How to Turn Off Passcode on an iOS Device Such as an iPhone or iPad (Guide with Pictures)
The steps in this article were performed on an iPhone 11 in iOS 13.1.3. Note that these steps will also work on other iPhone models that have Face ID, such as the iPhone X, but will vary slightly on devices that do not.
You will need to select the Touch ID & Passcode option instead of Face ID & Passcode in step 2 below if your iPhone (such as an iPhone 6) has a Home button with a fingerprint sensor.
These steps will show you how to take the passcode off your iPhone 11.
Step 1: Touch the Settings icon.
Step 2: Scroll down and choose the Face ID & Passcode option.
Open the Face ID & Passcode menu.
Step 3: Type your current alphanumeric, 4-digit, or 6 digit passcode.
Enter the current passcode.
Step 4: Touch the Turn Passcode Off button.
Choose to Turn Passcode Off.
Step 5: Tap Turn Off to confirm that you understand your Apple Pay cards will be removed.
Select Turn Off to confirm.
Step 6: Enter your Apple ID password and tap Turn Off again to remove the device passcode.
Type your Apple ID credentials.
Now that you have completed the turn off passcode iPhone 11 steps you will no longer need to enter your passcode or password to unlock the device.
Your iPhone likely contains a lot of important personal information, so it’s generally not a good idea to remove security options unless you are absolutely certain that you wish to do so.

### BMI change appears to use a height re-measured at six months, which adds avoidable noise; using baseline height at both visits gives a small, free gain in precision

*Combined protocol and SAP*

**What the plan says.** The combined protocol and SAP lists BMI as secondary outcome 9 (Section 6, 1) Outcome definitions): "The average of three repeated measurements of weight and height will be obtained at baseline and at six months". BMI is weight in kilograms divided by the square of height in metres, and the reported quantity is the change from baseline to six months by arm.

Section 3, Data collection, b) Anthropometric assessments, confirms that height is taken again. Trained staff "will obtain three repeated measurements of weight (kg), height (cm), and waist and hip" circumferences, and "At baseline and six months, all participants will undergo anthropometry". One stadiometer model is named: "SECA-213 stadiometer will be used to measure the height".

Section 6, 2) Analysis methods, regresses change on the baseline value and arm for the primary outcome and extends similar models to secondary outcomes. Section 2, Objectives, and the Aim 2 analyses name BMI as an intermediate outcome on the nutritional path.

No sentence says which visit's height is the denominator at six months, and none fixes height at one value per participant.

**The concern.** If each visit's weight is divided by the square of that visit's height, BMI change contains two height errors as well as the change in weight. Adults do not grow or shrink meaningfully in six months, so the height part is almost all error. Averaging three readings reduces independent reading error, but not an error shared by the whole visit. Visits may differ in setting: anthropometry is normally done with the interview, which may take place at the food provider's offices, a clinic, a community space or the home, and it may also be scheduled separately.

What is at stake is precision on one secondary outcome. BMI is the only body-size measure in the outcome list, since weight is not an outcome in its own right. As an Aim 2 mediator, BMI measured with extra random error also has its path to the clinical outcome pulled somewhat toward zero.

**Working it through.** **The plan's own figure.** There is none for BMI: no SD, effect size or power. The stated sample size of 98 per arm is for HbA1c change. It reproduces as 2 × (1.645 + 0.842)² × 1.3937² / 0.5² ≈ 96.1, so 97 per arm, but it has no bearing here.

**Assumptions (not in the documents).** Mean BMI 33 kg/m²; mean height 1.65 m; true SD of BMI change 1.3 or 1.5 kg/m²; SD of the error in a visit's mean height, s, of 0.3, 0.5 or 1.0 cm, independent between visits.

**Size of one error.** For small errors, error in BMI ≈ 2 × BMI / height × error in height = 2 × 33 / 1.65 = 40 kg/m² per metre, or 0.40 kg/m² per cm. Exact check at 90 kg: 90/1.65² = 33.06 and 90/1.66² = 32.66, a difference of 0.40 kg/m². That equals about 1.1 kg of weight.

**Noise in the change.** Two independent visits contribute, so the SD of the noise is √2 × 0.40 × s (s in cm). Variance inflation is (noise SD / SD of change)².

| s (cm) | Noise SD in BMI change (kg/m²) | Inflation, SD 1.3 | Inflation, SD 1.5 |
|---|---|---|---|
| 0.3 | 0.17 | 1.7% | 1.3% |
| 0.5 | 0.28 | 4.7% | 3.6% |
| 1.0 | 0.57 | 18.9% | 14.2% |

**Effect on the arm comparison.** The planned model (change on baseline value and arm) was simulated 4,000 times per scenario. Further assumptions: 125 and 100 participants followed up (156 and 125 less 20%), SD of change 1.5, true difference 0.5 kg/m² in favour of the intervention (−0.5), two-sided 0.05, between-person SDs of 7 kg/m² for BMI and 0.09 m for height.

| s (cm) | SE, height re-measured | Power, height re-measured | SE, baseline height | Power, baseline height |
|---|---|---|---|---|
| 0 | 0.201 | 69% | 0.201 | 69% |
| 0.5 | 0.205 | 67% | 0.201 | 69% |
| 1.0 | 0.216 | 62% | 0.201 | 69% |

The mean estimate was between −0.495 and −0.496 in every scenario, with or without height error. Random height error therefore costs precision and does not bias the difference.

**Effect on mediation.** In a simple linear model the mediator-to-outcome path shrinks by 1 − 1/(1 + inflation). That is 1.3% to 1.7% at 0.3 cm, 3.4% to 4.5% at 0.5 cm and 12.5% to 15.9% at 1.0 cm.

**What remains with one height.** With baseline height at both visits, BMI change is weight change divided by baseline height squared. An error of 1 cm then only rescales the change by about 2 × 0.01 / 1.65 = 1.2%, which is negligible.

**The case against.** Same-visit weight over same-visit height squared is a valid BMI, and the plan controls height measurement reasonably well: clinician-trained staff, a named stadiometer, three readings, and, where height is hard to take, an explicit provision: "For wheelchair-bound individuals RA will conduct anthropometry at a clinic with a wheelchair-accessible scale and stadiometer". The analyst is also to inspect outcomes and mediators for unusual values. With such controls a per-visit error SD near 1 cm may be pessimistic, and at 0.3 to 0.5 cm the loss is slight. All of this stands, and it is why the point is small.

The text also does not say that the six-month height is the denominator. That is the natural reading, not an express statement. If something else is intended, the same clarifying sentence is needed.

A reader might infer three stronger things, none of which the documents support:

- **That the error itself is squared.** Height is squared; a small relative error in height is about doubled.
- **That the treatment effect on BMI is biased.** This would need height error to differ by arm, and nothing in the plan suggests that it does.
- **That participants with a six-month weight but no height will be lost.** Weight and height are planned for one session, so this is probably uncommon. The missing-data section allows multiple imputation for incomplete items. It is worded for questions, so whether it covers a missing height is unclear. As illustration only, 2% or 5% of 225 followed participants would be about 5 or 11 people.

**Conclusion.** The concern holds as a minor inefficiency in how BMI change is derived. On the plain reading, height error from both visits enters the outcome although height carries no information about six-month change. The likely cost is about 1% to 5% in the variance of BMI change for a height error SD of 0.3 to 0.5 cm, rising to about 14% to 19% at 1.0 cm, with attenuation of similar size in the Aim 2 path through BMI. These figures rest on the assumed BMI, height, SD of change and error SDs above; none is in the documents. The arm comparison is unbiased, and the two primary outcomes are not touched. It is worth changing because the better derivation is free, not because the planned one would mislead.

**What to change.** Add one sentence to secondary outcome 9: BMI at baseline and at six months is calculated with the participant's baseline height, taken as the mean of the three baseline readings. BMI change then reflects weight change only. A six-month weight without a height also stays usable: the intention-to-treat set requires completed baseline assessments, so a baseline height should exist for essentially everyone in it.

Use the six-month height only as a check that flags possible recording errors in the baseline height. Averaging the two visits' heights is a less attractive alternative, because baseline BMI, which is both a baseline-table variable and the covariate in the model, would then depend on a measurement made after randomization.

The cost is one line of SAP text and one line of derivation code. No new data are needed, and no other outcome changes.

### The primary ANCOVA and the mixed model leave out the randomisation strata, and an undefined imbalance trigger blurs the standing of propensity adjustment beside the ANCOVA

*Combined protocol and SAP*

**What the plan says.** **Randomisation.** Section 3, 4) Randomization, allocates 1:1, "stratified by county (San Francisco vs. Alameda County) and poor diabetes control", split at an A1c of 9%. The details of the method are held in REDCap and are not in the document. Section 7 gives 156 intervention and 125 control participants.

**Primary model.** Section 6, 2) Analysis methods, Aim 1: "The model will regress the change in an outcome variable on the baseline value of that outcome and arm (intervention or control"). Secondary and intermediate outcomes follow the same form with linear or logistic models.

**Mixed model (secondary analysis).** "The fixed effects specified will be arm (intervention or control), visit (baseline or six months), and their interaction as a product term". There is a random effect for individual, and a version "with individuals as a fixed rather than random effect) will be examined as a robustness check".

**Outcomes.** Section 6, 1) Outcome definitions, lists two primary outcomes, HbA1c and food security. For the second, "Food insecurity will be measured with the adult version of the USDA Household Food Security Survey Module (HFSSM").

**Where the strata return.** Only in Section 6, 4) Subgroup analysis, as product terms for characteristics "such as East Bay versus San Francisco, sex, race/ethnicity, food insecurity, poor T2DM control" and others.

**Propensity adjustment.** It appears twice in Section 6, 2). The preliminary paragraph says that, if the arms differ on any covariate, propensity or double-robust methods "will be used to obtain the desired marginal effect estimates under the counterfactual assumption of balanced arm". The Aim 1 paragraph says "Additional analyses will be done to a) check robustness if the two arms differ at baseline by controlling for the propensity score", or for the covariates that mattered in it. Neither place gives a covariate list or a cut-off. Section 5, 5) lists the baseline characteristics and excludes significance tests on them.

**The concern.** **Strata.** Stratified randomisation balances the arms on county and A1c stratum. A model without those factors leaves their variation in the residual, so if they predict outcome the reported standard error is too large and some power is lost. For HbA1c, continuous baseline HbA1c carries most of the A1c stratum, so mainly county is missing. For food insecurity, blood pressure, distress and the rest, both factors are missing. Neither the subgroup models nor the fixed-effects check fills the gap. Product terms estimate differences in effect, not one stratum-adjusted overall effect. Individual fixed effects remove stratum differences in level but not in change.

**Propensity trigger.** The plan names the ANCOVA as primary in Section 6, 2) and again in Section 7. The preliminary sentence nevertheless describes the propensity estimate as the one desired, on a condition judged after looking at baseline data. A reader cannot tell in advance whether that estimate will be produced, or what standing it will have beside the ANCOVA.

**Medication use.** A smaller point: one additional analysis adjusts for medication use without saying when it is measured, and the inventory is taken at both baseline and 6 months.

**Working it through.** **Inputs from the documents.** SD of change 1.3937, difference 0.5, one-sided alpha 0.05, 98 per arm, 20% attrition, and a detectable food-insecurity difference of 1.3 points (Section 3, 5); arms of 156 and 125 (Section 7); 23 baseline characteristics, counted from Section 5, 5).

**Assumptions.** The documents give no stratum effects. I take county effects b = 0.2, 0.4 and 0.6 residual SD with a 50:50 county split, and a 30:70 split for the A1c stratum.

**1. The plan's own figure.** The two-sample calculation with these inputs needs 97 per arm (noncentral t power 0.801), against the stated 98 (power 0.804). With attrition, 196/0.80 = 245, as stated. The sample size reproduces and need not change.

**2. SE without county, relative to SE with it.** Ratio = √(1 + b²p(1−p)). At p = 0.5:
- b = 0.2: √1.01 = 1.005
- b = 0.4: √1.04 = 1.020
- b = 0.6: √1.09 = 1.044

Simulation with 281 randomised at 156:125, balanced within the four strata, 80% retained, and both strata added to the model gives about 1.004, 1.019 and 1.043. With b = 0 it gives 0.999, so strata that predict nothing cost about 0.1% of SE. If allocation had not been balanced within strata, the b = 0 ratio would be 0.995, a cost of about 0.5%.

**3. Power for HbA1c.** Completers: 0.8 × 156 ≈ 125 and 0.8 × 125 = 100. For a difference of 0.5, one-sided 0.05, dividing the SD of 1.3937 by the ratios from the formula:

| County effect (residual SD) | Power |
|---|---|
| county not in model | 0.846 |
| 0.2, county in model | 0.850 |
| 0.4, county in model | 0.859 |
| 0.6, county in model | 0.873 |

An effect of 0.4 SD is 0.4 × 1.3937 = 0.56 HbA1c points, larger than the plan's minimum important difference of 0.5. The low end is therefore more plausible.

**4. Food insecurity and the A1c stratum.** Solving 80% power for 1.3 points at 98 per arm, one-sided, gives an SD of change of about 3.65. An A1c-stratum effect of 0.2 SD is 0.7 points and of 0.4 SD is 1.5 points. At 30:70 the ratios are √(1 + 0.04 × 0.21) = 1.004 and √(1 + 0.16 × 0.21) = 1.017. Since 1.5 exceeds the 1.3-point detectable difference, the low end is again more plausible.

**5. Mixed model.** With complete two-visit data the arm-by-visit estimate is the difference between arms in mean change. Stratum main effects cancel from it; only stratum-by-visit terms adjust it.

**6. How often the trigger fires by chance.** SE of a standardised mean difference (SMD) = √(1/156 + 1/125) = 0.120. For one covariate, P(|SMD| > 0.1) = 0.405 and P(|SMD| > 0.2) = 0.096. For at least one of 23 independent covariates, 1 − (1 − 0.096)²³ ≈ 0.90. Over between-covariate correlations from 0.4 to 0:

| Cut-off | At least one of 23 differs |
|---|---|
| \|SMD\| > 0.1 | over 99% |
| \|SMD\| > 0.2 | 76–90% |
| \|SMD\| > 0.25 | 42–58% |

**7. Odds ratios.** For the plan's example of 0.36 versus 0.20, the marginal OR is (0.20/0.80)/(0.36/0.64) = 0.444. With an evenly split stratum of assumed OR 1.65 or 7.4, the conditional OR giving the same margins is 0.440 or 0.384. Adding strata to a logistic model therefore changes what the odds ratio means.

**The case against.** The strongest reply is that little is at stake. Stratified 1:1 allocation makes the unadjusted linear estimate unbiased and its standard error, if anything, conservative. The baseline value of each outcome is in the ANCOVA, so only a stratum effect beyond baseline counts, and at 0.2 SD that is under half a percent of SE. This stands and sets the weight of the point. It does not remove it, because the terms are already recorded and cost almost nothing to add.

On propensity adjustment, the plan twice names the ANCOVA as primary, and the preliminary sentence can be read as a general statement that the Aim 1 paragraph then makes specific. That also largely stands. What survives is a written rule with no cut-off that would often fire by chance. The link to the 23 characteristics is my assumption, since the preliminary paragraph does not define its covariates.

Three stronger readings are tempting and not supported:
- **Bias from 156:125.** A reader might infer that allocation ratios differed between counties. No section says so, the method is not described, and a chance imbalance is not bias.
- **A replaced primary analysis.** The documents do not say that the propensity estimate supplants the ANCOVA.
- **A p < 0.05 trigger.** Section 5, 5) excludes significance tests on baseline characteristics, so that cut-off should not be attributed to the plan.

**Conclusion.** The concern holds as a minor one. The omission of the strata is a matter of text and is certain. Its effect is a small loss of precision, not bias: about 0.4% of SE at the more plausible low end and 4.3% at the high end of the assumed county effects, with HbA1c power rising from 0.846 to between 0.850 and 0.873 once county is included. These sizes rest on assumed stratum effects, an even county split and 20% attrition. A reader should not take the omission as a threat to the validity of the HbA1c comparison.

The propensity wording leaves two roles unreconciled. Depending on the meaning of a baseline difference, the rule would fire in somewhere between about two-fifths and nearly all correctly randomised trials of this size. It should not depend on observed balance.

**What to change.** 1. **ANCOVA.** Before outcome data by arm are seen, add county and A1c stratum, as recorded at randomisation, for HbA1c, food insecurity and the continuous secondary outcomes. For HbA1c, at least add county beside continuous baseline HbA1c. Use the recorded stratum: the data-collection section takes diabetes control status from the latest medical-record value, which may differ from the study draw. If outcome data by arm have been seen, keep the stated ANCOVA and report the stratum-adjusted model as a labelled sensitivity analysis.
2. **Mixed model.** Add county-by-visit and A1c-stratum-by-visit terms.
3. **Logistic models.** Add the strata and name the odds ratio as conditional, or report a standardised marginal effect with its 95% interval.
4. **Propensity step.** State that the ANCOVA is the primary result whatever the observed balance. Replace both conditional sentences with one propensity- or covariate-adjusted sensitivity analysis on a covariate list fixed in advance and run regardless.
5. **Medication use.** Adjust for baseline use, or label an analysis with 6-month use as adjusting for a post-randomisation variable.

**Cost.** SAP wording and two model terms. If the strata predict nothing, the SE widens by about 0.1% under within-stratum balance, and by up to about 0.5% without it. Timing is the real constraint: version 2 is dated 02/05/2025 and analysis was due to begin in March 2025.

You can always choose to re-enable your passcode later by returning to the Face ID & Passcode menu and selecting the Turn Passcode On option instead.
This menu contains a lot of other helpful settings that let you control what you are and aren’t able to do with Touch ID or Face ID. For example, there’s an unlock iPhone option at the top of the screen , as well as Password Autofill and Apple Pay options that can make it much easier to perform those actions with just your face or fingerprint.
Video About Using a Different iPhone Passcode
How to Change Your iPhone Passcode
The steps above will show you how to turn off your iPhone passcode, but what if you want to change it instead? Our how to turn off passcode iPhone 11 guide has that information below as well.